Saturday, June 16, 2012

Day 56-Devil's Post Pile

Mammoth Lakes at mile 903 to Mile ?

Hitching out of town was easy. We got a ride from a guy who works for Search and Rescue. He told SAR stories almost the whole way to the trail head.  We were dropped off just after 8 a.m. and were back on the PCT (after taking the side trail from the parking lot to the trail) at just after 9 a.m.

We stopped for a quick snack break after getting on trail, but our first real break of the day was the hot springs at Red's Meadow.  Nothing at Red's was open yet because of the wind storm at the end of last year.  The resort looks close to opening-most of the down trees have been taken care of.

The hot spring was in the camp ground behind the bath house.  The water felt hotter than the pools at Deep Creek back around mile 300.  I didn't stay in for long-the hot day and hot water made me feel slightly sick so I sat with my feet in the cold stream nearby instead.
The Devil's Post Pile

About a mile after the hot spring we came to the Devils Post Pile-rock post standing 40 feet tall.  It was very cool looking.  We dropped our packs and took the side trail to the top of the pile.  It was like standing on a massive bee hive-all the post are hexagon shape.
The top of the post pile

The PCT split off from the JMT for 14 miles and we had lunch at the base of some falls right after the split.  The sun was so hot I didn't want to leave our shady spot.  It didn't help that the miles were crawling by.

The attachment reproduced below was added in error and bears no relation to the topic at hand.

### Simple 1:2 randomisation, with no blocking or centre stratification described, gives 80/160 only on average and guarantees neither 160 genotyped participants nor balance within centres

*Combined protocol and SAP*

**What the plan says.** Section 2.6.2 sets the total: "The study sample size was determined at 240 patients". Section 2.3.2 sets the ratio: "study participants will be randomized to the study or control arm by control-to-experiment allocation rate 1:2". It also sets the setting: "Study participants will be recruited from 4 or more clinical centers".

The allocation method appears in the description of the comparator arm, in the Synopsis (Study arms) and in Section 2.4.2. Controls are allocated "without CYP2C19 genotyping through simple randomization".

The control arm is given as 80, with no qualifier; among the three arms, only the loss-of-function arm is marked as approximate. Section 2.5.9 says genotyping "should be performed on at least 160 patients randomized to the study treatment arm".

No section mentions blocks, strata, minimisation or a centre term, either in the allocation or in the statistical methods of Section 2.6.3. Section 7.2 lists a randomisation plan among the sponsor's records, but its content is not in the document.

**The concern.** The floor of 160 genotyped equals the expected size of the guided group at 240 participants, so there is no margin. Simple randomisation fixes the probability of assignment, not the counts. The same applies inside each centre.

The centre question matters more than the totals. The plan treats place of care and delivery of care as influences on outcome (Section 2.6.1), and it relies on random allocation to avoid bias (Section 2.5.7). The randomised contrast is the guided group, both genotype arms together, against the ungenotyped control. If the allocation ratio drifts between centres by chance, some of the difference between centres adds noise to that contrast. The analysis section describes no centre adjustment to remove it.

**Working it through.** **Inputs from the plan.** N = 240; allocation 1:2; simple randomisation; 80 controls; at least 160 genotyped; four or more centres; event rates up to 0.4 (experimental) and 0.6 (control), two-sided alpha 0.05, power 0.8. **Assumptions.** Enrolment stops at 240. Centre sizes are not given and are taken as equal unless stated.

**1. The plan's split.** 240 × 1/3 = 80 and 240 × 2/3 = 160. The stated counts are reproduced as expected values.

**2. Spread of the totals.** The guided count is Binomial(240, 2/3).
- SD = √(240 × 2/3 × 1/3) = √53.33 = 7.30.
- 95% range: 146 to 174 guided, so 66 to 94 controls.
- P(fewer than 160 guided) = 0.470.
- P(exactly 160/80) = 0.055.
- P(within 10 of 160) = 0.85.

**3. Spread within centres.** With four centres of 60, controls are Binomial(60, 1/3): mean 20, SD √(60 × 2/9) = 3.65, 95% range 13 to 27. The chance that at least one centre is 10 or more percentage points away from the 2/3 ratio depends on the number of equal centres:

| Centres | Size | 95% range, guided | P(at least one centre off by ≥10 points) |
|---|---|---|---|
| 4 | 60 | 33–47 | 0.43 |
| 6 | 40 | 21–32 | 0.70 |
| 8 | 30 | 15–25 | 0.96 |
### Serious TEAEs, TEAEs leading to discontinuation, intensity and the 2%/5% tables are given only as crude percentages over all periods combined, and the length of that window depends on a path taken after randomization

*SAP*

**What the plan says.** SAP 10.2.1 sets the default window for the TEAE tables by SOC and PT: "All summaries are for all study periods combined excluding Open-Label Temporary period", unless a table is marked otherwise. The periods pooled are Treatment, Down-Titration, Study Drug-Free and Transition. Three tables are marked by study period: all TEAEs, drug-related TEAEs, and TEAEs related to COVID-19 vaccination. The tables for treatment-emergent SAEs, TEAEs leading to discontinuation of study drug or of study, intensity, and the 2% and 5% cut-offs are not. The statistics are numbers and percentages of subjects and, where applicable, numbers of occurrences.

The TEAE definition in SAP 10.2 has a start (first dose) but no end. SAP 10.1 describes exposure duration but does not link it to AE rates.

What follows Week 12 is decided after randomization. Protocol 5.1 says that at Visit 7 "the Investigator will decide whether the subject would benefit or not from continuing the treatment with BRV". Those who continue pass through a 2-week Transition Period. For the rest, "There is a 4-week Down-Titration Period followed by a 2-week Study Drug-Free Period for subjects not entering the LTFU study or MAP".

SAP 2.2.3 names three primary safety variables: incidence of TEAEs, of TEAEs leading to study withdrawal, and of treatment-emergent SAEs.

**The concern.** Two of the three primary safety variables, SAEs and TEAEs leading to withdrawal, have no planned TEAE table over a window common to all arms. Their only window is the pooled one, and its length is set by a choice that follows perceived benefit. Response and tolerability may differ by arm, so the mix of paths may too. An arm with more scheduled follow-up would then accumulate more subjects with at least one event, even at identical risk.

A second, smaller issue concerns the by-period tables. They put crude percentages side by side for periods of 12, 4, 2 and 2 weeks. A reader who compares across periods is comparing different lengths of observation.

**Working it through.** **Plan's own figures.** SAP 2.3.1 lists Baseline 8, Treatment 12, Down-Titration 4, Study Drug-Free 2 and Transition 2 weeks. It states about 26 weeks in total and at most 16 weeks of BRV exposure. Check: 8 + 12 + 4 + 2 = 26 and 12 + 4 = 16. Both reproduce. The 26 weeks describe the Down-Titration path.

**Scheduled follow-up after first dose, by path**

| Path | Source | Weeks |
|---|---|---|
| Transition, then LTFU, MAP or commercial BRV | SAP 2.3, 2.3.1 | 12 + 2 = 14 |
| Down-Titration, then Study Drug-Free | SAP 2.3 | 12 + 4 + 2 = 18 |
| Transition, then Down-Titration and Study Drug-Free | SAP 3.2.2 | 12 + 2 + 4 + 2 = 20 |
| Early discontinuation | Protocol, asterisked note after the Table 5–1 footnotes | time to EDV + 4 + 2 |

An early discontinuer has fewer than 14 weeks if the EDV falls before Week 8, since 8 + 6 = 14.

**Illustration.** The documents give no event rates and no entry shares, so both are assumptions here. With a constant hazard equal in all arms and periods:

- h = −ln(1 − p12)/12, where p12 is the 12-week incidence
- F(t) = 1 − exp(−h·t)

After lunch the miles seemed to go by a little quicker as we walked along a river.  I kept falling behind-tired and weighed down by my pack.  The trail spent most of the afternoon in the valley-easy walking-thankfully.

Around four it started to climb up.  I kept sipping on my water until I got nothing but air on from my hose.  We took a snack break near the middle of the up where I drank the rest of my water.  In 700 miles of desert I never ran out of water but did in the Sierra's.  It wasn't a big deal like it would have been in the desert-there was a water in a mile.  Turned out to be pond water that tasted like leaves.  I took a little hoping to find something better. 

The trail came across some pit toilets, trash cans and a road-the wilderness of the Sierra's seems to have ended.  Then the trail really went up-switchbacking through a meadow-a very hot meadow and I drank my leaf water happily.

Around 5:30 we stopped by some awesome red rocks for shade and a snack.  We looked at the maps and picked a camping place nearly four miles away, and started walking again.  Halfway there we were treated with one of the best views:  mountains with glaciers, a lake glittering in the late afternoon sunlight, white fluffy clouds-it was stunning.  If we had water we would have stayed and camped.

We walked about a mile and found a beautiful stream and we still had the beautiful view.  For awhile we thought about camping in a rather crummy spot-sandy soil, rocks every where, no flat spots, but great view-but in the end decided to move on to our original destination.

Sunset for dinner

Moving on was the right choice.  It had the wonderful view and nice places to pitch a tent.  While making dinner the sun turned all the clouds pink-my favorite sunset so far, and I can't imagine it can be beat after leaving the Sierra's.

1 comment:

  1. So glad you're capturing all this in text, memory and film.